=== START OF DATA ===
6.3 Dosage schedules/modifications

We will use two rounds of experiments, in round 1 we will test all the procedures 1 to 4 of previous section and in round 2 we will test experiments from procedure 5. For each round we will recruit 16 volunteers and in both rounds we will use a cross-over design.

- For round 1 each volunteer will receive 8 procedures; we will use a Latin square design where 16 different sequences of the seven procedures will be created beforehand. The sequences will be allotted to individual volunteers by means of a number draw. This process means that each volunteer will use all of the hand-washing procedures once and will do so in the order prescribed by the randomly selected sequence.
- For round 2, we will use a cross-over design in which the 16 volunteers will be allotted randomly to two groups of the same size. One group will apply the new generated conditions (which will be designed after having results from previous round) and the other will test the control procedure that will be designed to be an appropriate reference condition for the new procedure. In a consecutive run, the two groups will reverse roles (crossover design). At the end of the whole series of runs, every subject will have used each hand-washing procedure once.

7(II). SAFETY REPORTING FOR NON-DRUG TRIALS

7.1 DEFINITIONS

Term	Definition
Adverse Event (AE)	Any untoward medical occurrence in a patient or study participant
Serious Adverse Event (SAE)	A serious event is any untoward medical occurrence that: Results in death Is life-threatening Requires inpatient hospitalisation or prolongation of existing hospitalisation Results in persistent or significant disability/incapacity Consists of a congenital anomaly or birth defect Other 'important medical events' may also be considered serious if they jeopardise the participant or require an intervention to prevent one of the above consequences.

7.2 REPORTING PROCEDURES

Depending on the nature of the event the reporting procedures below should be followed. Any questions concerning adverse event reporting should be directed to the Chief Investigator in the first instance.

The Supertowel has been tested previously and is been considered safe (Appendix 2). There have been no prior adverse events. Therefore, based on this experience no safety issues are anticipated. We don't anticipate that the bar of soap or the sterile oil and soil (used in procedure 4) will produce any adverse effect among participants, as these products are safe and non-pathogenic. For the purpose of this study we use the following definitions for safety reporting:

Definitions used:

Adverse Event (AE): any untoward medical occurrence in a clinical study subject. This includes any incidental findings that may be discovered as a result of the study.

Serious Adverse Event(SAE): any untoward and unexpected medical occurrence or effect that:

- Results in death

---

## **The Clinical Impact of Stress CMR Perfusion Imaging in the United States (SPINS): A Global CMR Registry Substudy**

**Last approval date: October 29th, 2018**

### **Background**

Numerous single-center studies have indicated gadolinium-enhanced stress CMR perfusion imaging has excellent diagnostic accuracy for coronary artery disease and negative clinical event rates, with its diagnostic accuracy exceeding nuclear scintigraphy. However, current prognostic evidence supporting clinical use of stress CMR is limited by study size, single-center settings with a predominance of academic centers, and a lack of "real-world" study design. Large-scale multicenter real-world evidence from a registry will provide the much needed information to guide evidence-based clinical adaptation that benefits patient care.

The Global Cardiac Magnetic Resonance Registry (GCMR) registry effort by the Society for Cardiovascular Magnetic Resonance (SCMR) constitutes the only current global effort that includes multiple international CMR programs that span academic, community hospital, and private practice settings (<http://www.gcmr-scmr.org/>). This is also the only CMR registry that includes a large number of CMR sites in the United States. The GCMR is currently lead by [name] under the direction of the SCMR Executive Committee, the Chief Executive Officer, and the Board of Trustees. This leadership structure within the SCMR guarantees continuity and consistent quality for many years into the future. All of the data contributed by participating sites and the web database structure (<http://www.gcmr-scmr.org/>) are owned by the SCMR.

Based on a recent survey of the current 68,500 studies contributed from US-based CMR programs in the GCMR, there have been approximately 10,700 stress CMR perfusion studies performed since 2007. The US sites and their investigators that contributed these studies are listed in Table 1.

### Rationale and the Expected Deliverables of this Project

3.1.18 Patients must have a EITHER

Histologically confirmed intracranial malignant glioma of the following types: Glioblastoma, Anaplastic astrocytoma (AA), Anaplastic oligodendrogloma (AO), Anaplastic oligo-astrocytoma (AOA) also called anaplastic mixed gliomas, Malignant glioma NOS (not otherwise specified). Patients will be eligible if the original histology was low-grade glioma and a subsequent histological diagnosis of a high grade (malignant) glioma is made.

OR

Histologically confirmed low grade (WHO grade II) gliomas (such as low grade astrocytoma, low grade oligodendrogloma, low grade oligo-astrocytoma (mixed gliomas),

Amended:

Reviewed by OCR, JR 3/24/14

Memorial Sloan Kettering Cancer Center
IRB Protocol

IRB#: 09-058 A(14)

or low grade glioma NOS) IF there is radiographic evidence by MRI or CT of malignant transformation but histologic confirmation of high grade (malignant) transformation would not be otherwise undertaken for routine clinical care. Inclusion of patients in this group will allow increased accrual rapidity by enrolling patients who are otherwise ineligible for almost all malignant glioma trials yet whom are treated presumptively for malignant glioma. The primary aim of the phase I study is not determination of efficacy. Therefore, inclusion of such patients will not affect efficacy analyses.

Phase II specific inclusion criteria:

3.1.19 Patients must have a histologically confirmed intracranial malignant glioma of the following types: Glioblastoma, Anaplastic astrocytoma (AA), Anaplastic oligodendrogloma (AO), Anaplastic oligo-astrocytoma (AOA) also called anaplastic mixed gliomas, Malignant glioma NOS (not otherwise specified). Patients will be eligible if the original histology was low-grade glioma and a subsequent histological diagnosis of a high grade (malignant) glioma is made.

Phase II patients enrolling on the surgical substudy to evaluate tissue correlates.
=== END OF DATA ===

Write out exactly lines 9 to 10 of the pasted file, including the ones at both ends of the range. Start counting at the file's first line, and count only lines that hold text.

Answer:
Serious Adverse Event (SAE)	A serious event is any untoward medical occurrence that: Results in death Is life-threatening Requires inpatient hospitalisation or prolongation of existing hospitalisation Results in persistent or significant disability/incapacity Consists of a congenital anomaly or birth defect Other 'important medical events' may also be considered serious if they jeopardise the participant or require an intervention to prevent one of the above consequences.

7.2 REPORTING PROCEDURES